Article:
Tweetscapes: sonifying Germany’s twitterscape

Continuing on the previous post, Tweetscapes takes on Twitter as well. However, there are notable differences. While Twinthesis can be used as an instrument and offers a few interaction possibilities, Tweetscapes is meant to be listened to, experienced without any direct possible interaction. However, the tweetscapes soundscape has been used as a base for improvisation in live music.


Tweetscapes sonifies hashtags, the keywords that are used on Twitter to tag messages. The project only sonifies Tweets originating in Germany and thus, to be sonified, the Tweets have to adhere to at least one of two conditions:

  1. The tweet is geotagged to a location in Germany, or
  2. The tweet contains at least one word in German and the app language is set to German.

The location of Twitter hashtags controls the stereo position: the more to the west the tweet comes from, the more to the left the associated sound is played. The hashtags values are summed and further mathematical operations are applied, which results in a unique number for each topic. This number (between 1 and 1.000.000) controls the parameters of the sound generation, making each sound unique and surprising. The ratio of vowels in a hashtag determines the softness/harshness of the sound: the more vowels, the more harmonious. When the same hashtag is trending, e continuous background noise is created to make this trend audible. @Replies, answers directed to another specific user, are sonified using whispersounds. The authors say that during the night there are more @replies than during the day. Tweets without hashtags or without a direct recipient are sonified with short generic sounds. The number of followers of the tweeter determines the volume: the more followers, the louder the sound. When a tweet is retweeted, the sound is echoed. When a message is popular, this results in the sound being denser and the fade out longer.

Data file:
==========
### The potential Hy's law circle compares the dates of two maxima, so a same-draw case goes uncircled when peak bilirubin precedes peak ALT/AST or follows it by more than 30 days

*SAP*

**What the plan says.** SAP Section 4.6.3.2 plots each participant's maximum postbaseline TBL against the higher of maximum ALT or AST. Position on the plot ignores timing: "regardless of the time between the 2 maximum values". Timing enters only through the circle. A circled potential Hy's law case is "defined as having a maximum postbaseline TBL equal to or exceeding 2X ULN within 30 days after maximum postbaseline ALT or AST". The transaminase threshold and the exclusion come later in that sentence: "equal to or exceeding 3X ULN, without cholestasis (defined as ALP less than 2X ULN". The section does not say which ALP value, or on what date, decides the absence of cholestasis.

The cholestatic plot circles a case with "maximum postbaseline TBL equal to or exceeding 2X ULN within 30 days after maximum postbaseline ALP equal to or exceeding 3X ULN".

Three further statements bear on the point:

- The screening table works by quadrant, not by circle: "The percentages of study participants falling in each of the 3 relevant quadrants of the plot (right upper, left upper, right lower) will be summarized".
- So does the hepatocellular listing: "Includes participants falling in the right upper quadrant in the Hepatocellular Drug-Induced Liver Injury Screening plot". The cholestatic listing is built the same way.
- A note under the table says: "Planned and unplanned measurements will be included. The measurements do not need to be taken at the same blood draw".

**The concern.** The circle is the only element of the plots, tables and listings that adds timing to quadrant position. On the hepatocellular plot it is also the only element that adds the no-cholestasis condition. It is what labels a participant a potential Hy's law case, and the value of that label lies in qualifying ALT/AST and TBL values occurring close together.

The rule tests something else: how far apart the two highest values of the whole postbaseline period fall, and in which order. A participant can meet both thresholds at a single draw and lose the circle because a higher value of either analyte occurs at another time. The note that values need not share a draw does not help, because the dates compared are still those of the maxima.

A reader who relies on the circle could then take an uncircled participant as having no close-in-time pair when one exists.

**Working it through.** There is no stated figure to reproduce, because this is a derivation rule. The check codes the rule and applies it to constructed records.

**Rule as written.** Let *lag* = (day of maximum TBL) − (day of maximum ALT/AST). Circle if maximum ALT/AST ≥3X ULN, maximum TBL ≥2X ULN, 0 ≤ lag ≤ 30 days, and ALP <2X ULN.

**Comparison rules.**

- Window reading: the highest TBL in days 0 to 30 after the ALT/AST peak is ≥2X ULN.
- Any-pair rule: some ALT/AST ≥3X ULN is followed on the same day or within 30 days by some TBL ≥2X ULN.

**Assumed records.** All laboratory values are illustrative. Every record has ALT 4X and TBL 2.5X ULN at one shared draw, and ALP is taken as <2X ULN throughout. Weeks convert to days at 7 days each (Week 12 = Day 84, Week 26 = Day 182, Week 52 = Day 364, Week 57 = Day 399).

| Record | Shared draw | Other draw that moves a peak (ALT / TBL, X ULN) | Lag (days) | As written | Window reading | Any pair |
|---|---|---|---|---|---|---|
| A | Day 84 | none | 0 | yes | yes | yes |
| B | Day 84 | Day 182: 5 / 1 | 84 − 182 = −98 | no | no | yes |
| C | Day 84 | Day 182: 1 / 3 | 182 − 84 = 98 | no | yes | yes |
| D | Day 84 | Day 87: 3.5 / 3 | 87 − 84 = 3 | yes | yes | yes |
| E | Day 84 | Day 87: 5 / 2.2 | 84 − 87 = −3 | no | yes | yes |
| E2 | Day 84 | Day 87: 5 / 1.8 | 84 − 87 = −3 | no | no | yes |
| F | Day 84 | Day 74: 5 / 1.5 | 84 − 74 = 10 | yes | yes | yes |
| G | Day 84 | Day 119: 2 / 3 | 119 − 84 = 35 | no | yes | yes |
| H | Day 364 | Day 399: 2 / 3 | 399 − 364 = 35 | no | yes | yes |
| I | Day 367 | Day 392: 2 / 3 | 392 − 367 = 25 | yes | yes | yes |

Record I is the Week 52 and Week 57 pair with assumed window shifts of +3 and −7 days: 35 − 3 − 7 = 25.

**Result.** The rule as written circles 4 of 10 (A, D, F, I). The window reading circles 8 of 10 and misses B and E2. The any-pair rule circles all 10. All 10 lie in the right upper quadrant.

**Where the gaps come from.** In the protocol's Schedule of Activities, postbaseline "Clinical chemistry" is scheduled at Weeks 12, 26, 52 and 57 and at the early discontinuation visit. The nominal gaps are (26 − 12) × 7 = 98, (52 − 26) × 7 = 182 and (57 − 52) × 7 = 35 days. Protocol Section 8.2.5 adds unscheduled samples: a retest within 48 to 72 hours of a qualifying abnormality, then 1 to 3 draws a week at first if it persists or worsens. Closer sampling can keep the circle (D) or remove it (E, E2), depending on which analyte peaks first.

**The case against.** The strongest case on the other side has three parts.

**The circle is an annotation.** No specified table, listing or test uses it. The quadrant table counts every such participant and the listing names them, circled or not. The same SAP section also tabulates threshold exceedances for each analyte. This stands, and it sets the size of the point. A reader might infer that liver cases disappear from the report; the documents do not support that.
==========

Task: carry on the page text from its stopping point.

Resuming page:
In the unusual event that Twitter is down, tweetscapes plays whalesounds. This refers to the image Twitter shows when it is down.

The Twitter Fail whale, shown when Twitter is down
Software used

Florian Eitel developed a custom tool inRuby to query the Twitter API. The audio part was dealt with by Anselm Venezian Nehls & Dr. Thomas Hermann using SuperCollider.

Besides sonifying the Twitter activity, there is also a visual component, handled through Versum by Tarik Barri, based on Max/MSP, Java, and “a number of secret ingredients”. the whole streaming process is done via Flash Media Encoder.


You can find more information about the project here. The project’s funding has now finished so it is not online anymore. You can still listen and see the video below to give ou an idea.

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